Ohio State University researchers suspect that this odd event -- the first one of its kind ever viewed by astronomers – was more common early in the universe.
It also hints at what we would see if the brightest star system in our galaxy became a supernova.
In a paper published online in the Astrophysical Journal, Christopher Kochanek, a professor of astronomy at Ohio State, and his colleagues describe how the supernova appeared in late August 2007, as part of the Spitzer Space Telescope Deep Wide Field Survey.
The astronomers were searching the survey data for active galactic nuclei (AGN), super-massive black holes at the centers of galaxies. AGN radiate enormous amounts of heat as material is sucked into the black hole. In particular, the astronomers were searching for hot spots that varied in temperature, since these could provide evidence of changes in how the material was falling into the black hole.
Normally, astronomers wouldn’t expect to find a supernova this way, explained then-Ohio State postdoctoral researcher Szymon Kozlowski. Supernovae release most of their energy as light, not heat.
But one very hot spot, which appeared in a galaxy some 3 billion light years from Earth, didn’t match the typical heat signal of an AGN. The visible spectrum of light emanating from the galaxy didn’t show the presence of an AGN, either – the researchers confirmed that fact using the 10-meter Keck Telescope in Hawaii.
Enormous heat flared from the object for a little over six months, then faded away in early March 2008 – another clue that the object was a supernova.
“Over six months, it released more energy that our sun could produce in its entire lifetime,” Kozlowski said.
The astronomers knew that if the source were a supernova, the extreme amount of energy it emitted would qualify it as a big one, or a “hypernova.” The temperature of the object was around 1,000 Kelvin (about 700 degrees Celsius) -- only a little hotter than the surface of the planet Venus. They wondered -- what could absorb that much light energy and dissipate it as heat?
The answer: dust, and a lot of it.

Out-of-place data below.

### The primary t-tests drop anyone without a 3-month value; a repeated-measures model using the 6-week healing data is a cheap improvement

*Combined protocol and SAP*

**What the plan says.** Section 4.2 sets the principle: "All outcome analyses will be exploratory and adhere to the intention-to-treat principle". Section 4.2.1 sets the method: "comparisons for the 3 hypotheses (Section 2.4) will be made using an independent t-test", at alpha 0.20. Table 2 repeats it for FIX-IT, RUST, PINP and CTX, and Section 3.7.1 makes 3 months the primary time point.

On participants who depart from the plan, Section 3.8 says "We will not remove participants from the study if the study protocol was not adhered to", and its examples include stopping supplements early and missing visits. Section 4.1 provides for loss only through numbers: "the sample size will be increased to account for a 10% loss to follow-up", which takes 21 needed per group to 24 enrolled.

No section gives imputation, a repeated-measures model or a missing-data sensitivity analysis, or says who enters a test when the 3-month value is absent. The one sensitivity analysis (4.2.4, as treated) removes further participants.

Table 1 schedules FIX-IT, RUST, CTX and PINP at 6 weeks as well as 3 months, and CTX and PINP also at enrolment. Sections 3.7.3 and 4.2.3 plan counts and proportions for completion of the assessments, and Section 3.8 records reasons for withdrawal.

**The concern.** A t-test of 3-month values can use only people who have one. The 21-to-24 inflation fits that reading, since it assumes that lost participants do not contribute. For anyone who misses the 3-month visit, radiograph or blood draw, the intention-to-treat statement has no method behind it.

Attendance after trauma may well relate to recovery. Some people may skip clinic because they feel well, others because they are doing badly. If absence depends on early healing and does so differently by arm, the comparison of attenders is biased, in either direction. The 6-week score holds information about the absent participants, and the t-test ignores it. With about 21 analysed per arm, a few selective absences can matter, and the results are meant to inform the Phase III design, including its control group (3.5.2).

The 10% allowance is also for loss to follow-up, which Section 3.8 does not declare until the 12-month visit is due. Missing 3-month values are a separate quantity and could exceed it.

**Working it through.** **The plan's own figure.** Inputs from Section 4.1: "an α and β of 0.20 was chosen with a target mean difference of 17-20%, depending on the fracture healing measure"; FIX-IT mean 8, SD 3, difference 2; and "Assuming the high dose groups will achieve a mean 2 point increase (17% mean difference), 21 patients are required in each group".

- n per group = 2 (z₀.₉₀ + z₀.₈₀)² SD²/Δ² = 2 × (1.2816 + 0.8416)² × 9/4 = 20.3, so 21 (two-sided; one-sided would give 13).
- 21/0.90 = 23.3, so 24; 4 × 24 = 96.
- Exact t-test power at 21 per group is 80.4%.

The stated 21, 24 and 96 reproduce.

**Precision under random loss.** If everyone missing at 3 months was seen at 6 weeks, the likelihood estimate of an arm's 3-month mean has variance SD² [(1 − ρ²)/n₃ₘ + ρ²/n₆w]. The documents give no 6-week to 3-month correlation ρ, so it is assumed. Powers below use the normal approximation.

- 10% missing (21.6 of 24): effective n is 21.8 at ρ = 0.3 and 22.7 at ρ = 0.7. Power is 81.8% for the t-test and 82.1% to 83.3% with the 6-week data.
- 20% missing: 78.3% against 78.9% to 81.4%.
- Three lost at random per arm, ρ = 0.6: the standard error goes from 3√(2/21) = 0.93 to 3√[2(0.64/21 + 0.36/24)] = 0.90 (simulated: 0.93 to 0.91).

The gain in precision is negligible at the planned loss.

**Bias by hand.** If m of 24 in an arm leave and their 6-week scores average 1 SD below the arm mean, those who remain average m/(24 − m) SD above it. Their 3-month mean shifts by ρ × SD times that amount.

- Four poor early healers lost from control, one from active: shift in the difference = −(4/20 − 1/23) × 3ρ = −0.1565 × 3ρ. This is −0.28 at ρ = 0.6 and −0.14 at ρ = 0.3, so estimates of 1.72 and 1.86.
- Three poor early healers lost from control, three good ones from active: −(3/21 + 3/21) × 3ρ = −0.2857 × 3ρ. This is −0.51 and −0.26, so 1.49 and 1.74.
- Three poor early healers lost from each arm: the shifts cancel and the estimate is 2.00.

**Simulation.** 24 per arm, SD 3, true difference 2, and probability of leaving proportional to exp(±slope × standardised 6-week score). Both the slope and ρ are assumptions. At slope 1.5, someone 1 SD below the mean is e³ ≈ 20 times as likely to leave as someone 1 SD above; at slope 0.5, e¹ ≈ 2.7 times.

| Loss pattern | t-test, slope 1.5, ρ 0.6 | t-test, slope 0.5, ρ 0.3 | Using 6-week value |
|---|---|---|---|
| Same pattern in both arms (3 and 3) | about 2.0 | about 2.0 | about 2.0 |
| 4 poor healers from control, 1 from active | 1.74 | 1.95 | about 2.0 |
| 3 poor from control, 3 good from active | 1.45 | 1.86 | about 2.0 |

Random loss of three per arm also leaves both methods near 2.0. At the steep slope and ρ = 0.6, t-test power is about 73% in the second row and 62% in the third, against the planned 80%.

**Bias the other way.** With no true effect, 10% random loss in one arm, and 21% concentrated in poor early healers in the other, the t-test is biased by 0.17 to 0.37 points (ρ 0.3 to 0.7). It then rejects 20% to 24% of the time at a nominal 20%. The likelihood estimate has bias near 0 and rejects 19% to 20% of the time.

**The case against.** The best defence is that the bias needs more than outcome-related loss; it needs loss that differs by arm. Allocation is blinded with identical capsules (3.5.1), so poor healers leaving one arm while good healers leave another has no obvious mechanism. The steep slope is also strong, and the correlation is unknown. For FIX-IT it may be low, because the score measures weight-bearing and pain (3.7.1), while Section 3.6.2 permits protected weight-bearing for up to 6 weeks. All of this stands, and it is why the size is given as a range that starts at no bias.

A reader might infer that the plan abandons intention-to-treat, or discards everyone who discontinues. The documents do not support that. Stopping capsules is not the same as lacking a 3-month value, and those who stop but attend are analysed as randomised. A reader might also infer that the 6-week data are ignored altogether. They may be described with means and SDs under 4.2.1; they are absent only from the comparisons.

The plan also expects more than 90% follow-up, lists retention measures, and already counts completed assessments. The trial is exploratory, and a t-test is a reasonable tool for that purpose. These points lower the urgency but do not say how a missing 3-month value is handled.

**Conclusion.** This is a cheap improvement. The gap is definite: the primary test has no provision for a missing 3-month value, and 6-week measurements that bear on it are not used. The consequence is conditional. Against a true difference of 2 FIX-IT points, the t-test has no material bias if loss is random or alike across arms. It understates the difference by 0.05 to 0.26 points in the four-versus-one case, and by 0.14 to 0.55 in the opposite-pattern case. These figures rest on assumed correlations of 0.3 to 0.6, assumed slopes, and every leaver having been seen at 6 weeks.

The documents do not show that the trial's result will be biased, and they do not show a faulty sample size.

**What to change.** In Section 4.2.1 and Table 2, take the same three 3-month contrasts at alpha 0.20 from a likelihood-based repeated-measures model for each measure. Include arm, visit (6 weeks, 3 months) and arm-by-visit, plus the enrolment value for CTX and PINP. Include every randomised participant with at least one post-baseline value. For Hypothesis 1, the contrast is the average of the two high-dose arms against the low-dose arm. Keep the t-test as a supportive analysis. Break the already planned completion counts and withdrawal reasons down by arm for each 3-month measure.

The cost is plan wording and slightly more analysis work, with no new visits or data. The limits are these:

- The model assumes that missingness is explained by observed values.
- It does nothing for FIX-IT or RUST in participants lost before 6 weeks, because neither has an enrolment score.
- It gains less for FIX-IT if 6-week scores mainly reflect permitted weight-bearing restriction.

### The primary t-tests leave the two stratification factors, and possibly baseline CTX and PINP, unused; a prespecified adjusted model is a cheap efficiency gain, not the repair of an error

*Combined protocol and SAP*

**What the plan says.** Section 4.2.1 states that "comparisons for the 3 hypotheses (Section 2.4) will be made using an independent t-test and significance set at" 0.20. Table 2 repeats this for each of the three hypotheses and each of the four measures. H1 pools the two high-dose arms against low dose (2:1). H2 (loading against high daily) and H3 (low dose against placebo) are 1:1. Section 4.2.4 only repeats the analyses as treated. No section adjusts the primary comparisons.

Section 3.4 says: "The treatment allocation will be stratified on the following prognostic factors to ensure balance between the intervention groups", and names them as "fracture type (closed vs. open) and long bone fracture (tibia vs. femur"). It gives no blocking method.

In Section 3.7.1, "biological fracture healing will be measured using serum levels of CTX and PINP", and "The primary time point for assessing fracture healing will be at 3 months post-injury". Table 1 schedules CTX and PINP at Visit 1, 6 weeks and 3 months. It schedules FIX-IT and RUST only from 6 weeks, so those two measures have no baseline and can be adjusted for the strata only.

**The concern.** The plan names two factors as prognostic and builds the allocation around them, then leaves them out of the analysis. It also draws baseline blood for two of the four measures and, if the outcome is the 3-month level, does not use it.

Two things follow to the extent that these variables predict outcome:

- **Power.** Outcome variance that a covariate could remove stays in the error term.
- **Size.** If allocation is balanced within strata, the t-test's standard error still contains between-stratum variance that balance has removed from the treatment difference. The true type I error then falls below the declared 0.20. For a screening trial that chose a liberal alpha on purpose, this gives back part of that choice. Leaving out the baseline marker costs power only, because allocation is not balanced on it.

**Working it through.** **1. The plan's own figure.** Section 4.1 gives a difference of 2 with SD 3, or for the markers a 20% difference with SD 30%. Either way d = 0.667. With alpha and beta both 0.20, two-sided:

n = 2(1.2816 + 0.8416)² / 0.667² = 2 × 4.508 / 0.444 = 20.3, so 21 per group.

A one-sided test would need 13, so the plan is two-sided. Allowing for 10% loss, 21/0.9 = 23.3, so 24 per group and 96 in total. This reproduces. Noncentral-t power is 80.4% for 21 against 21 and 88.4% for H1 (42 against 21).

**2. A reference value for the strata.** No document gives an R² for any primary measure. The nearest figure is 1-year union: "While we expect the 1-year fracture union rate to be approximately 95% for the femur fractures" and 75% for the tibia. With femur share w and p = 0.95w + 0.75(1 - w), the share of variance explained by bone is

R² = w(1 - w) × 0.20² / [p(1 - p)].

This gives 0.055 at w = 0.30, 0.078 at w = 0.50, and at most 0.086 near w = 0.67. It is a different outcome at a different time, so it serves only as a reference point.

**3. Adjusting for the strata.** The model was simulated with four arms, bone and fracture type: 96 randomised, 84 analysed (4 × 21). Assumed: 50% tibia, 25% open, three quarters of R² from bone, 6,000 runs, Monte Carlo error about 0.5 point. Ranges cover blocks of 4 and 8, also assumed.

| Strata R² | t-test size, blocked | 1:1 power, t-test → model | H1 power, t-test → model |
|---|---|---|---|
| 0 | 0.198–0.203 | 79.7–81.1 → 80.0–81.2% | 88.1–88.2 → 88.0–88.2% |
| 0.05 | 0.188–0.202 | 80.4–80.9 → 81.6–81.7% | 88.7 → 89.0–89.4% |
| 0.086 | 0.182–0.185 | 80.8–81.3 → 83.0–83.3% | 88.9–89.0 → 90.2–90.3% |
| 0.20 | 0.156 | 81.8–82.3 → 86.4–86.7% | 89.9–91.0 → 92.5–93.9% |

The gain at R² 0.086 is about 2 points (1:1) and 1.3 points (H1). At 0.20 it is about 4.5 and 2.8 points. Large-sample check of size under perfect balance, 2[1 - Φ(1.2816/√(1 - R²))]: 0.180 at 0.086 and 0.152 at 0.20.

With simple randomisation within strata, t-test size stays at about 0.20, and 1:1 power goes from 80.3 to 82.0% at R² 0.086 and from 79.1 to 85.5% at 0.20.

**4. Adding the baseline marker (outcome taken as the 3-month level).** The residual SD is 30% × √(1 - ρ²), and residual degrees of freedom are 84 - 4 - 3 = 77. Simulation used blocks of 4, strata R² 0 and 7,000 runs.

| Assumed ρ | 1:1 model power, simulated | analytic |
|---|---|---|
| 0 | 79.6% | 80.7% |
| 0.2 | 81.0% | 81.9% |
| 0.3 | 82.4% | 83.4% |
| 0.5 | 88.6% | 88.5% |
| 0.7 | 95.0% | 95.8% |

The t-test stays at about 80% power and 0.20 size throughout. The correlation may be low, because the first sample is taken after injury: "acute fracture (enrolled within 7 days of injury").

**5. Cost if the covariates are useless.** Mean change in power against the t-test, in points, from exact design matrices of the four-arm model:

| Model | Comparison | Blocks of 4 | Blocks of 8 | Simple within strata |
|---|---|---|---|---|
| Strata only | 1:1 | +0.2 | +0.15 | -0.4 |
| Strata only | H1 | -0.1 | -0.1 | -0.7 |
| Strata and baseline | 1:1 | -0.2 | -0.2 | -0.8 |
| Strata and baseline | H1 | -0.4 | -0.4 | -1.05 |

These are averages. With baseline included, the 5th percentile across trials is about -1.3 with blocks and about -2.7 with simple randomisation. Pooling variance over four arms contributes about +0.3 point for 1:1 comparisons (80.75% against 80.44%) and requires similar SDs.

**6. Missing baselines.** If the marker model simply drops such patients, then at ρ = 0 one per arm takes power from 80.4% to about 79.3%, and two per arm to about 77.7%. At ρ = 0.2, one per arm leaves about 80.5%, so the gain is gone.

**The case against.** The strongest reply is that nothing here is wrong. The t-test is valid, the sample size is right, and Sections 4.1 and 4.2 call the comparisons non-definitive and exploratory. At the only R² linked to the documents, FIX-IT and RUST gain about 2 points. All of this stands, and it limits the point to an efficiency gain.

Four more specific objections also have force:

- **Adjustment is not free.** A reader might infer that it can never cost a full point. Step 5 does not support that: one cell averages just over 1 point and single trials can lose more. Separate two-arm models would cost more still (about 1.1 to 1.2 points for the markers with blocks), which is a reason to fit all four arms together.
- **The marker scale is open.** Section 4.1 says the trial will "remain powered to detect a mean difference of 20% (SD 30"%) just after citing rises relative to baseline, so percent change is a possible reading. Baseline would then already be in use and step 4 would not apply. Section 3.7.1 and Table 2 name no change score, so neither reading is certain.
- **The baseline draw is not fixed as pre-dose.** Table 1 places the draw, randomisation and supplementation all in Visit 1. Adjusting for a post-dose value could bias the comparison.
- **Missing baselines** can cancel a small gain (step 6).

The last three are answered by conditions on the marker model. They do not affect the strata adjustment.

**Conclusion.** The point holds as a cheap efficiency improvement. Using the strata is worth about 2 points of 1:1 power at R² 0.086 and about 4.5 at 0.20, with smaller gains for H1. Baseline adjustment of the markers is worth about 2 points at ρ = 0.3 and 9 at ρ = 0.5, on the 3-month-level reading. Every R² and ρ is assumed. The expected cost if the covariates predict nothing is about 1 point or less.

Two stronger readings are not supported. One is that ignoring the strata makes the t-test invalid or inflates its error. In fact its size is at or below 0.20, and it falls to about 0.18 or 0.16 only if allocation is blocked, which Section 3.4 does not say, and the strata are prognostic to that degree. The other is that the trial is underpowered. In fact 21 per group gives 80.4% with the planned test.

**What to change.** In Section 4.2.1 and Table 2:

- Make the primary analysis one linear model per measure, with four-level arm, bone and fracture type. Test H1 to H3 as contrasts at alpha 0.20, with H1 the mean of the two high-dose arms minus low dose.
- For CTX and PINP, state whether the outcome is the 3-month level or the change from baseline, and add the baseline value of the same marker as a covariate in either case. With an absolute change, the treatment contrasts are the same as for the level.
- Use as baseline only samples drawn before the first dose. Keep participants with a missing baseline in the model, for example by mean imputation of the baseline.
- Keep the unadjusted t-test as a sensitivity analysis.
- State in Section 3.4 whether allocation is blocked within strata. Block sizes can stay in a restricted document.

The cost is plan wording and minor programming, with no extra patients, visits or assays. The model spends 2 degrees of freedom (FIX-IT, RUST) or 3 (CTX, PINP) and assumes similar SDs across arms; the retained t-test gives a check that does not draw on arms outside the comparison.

Using what they learned from the Spitzer survey, the astronomers worked backward to determine what kind of star could have spawned the supernova, and how the dust was able to partly muffle the explosion. They calculated that the star was probably a giant, at least 50 times more massive than our sun. Such massive stars typically belch clouds of dust as they near the end of their existence.
This particular star must have had at least two such ejections, they determined – one about 300 years before the supernova, and one only about four years before it. The dust and gas from both ejections remained around the star, each in a slowly expanding shell. The inner shell – the one from four years ago – would be very close to the star, while the outer shell from 300 years ago would be much farther away.
“We think the outer shell must be nearly opaque, so it absorbed any light energy that made it through the inner shell and converted it to heat,” said Kochanek, who is also the Ohio Eminent Scholar in Observational Cosmology.
That’s why the supernova showed up on the Spitzer survey as a hot dust cloud.
Krzysztof Stanek, professor of astronomy at Ohio State, said that stars probably choked on their own dust much more often in the distant past.
“These events are much more likely to happen in a small, low metallicity galaxy,” he said -- meaning a young galaxy that hadn’t been around long enough for its stars to fuse hydrogen and helium into the more complex chemicals that astronomers refer to as “metals.”
Still, Kozlowski added that more such supernovae will likely be found by NASA’s Wide-field Infrared Explorer (WISE), which was launched in December 2009. “I would expect WISE to see 100 of these events in two years, now that we know what to look for,” he said.
Because of the alignment of the galaxy with Earth and our sun, astronomers were not able to see what the event looked like to the naked eye while it was happening. But Kochanek believes that we might see the star brighten a decade or so from now. That’s how long it will take for the shockwave from the exploding star to reach the inner dust shell and slam it into the outer shell. Then we’ll have something to see here on Earth.